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Convention encourages students

Janice Flynn | Wednesday, September 1, 2004

Launching politically-minded Notre Dame students of all stripes into an autumn of campaigning for their respective parties in both national and local elections, the Republican National Convention kicked off this week with the challenge to reach a critical voting bloc of young adults.

The elected officers of Notre Dame’s College Republicans club made their allegiances clear, holding an informal convention-watch Monday night in the LaFortune Student Center. The group also plans to have a larger turnout for President Bush’s upcoming speech on Thursday, with both past members and newcomers who joined at Activities Night Tuesday.

Defense and national security, major themes of the convention and campaign, are important issues for them, group members said.

“The speeches were amazing on their own in humor, logic and emotion, but as a whole they present an underlying cornerstone of the Republican Party,” Notre Dame College Republicans secretary Jonathan Klinger said.

One Notre Dame student has been able to participate in the political process in an exceptional way. Senior Danny O’Driscoll has been working in New York for the convention this summer, and will remain there for the duration of the week.

“There has been a lot of excitement,” he said. “It’s going to be a great jumping off point for the fall campaign.”

Like many politically-active students, O’Driscoll will continue campaigning locally when he returns to South Bend. He has worked for Indiana Rep. Chris Chocola for the past three years.

While Notre Dame Republicans and Democrats plan to support their candidates in the national election, they will devote special focus to the local Indiana elections.

In the governor’s race, Republicans will support Mitch Daniels while Democrats back current governor Joe Kernan. Democratic candidate Joe Donnelly challenges Republican incumbent Chocola in the race for Indiana’s Second Congressional district.

Both the College Democrats and Republicans clubs boast large memberships, and the groups are hesitant to speculate on where the dividing political line of the student body lies.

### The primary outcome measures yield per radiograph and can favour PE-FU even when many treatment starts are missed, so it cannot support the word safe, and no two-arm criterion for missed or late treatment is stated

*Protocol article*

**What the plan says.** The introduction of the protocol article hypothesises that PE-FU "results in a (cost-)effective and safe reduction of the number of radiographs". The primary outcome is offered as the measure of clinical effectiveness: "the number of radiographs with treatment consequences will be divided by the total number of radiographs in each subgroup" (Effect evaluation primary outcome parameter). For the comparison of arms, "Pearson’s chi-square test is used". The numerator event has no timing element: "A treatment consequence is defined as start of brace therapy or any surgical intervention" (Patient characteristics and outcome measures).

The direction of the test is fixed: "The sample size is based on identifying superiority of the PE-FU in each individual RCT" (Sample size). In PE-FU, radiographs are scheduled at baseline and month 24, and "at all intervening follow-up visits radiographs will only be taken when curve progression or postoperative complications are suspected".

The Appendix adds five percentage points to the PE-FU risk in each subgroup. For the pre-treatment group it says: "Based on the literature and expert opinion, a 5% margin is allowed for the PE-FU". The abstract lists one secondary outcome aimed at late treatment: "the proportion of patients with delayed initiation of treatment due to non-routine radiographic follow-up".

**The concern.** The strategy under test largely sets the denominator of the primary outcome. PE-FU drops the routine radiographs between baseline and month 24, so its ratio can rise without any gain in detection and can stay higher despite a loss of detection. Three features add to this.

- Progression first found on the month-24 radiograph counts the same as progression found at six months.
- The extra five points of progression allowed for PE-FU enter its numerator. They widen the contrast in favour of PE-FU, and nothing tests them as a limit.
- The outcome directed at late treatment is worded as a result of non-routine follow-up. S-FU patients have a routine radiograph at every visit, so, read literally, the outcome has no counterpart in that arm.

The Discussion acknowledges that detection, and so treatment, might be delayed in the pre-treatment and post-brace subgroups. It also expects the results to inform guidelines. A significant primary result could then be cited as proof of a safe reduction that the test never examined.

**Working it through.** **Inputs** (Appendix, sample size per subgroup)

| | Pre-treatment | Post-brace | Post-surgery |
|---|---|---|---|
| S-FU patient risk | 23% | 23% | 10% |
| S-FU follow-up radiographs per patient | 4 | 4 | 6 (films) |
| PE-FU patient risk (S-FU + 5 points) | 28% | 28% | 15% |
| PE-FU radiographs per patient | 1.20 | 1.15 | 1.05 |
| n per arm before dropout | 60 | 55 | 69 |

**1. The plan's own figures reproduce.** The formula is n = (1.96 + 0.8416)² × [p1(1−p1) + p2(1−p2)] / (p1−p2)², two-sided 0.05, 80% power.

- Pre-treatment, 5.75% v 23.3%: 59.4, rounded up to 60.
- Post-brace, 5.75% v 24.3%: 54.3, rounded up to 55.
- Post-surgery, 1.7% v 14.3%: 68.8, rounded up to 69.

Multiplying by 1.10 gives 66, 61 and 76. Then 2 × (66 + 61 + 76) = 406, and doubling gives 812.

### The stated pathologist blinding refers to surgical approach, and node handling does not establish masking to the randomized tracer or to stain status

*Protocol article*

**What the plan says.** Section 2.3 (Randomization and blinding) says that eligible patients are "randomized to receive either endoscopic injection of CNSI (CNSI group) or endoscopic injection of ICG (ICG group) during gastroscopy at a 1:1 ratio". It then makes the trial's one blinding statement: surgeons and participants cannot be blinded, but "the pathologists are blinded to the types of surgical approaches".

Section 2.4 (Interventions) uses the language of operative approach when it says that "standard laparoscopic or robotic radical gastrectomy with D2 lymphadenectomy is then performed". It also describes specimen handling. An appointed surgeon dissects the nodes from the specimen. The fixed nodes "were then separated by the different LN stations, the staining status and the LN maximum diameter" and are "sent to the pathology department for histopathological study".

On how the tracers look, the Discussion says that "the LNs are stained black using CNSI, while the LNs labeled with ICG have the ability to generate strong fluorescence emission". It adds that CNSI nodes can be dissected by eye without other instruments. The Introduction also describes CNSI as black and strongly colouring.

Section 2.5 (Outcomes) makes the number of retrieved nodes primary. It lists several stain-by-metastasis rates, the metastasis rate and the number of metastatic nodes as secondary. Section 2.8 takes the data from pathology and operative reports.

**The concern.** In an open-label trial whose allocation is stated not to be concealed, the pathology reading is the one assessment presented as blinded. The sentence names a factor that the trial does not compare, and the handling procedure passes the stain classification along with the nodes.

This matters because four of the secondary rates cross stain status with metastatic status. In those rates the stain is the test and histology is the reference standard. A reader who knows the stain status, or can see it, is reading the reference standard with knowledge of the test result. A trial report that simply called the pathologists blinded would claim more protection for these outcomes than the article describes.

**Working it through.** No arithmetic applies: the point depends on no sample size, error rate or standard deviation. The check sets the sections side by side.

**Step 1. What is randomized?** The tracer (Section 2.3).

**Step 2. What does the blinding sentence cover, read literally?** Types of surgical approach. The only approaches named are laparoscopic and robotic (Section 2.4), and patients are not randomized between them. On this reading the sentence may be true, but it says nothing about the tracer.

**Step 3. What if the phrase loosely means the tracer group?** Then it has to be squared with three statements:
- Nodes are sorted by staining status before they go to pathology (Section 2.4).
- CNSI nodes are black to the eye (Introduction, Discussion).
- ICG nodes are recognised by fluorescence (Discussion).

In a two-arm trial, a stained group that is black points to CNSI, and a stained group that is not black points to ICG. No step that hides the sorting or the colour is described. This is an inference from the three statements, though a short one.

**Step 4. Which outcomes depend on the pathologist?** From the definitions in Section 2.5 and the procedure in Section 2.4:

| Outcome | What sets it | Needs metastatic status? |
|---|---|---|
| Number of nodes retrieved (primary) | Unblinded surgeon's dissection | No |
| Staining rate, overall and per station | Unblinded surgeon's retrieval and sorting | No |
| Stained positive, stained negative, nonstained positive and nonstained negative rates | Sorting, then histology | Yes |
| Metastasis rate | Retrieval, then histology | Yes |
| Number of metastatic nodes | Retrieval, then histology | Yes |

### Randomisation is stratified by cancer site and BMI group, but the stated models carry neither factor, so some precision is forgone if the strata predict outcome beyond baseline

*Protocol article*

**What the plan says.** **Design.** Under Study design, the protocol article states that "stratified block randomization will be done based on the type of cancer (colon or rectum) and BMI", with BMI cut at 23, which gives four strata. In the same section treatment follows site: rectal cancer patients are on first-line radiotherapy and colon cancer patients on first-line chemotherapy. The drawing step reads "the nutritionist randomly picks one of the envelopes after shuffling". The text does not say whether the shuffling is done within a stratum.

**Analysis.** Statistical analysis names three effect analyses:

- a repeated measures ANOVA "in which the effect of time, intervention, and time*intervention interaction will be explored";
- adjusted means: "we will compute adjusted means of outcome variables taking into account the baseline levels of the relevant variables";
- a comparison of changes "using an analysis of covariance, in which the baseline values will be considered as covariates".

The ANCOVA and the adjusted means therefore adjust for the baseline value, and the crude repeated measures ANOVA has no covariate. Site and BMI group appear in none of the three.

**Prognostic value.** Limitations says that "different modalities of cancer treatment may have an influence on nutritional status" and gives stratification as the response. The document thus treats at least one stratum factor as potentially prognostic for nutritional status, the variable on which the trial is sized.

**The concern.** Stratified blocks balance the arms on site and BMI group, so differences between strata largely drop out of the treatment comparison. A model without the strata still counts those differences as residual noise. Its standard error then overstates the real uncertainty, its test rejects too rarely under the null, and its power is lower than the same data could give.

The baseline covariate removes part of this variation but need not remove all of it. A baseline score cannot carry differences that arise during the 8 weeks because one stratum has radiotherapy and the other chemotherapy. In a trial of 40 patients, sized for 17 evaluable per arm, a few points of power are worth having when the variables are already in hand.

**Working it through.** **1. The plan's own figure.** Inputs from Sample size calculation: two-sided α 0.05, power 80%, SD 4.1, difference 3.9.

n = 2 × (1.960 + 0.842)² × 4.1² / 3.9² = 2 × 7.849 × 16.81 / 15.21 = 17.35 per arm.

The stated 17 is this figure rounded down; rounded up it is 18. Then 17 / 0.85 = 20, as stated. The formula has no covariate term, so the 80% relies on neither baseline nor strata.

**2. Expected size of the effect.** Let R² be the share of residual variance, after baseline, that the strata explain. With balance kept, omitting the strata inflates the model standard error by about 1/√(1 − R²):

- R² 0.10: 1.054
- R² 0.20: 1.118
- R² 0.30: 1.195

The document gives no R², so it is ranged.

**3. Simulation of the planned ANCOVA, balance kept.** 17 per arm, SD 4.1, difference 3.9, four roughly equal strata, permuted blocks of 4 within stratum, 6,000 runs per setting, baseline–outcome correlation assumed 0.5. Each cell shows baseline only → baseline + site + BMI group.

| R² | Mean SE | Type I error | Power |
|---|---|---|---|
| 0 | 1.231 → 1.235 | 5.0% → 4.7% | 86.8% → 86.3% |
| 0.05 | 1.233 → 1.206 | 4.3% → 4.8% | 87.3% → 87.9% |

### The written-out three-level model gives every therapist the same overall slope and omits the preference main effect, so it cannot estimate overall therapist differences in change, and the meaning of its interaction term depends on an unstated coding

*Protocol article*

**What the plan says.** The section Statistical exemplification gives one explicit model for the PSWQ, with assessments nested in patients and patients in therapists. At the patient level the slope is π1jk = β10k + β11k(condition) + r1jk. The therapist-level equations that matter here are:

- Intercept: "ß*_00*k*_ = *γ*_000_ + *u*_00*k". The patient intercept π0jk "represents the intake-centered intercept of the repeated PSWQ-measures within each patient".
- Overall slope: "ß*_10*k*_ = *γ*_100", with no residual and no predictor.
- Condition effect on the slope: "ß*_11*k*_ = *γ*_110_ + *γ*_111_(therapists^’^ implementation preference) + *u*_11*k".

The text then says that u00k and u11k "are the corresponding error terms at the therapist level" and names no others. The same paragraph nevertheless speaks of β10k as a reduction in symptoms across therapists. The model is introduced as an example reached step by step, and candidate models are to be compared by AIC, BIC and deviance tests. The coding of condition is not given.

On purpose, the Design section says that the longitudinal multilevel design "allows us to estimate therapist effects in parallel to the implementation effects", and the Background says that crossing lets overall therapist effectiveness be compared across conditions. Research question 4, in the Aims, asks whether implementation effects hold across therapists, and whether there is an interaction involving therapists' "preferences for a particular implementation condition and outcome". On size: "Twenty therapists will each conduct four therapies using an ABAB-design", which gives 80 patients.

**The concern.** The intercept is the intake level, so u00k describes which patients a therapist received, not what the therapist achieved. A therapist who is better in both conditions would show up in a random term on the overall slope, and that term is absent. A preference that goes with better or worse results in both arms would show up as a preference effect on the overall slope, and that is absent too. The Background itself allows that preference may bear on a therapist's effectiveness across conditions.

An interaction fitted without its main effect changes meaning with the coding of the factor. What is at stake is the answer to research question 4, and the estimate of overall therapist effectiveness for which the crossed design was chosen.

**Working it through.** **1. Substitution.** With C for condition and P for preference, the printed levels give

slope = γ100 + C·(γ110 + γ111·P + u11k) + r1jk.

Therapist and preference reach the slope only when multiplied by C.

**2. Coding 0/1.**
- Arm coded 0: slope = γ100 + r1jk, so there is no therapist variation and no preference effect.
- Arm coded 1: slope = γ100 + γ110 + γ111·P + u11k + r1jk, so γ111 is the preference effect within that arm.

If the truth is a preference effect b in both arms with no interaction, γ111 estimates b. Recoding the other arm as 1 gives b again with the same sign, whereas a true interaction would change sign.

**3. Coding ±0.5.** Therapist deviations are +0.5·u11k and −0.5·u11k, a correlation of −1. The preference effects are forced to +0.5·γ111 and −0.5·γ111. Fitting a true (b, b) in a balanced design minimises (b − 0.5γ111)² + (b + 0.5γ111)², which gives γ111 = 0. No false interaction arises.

“I think all degrees of the spectrum of political thought are reflected at Notre Dame,” said Professor William Schmuhl, faculty liaison to the College Republicans. “I’m really not sure that there are any studies done to indicate if the students are more conservative than liberal.”

College Republican club officials fall short of saying that Notre Dame leans conservative, but say that they receive a better reception than their Republican counterparts on other campuses. Klingler says such reception “refutes the claim that if you are in college, you have to be a liberal.”

Notre Dame College Democrat Co-President Colin Taylor says that the number of independent students at Notre Dame will factor in heavily into this election. Taylor said the College Democrats gained a record attendance at last week’s meeting, and believes the trend will continue.

“This election is invigorating everybody, especially the Democratic base,” Taylor said.

Both College Republicans and Democrats agree this year’s election has caught the attention of students in an unprecedented way.

“This semester I am seeing many people come out of the woodwork and start taking a political stance,” said Notre Dame College Democrats Co-President Nicola Bunick.

To encourage political participation, the two clubs have planned two debates for Sept. 8 and Oct. 6.

In addition, they intend to invite the editors of the liberal “Nation” and the conservative “National Review” publications to debate on campus, an event currently scheduled for late September.

“Notre Dame is full of civically minded students who will especially pay attention when the election is at hand,” said Taylor, adding that auditorium viewings of the presidential debates are also planned.

Students active in both political parties on campus will focus on voter registration this fall, particularly through the Rock the Vote effort.

“So many college students and young people in general don’t register or don’t vote,” O’Driscoll said. “I think that those who have interest should try to raise interest level in others.”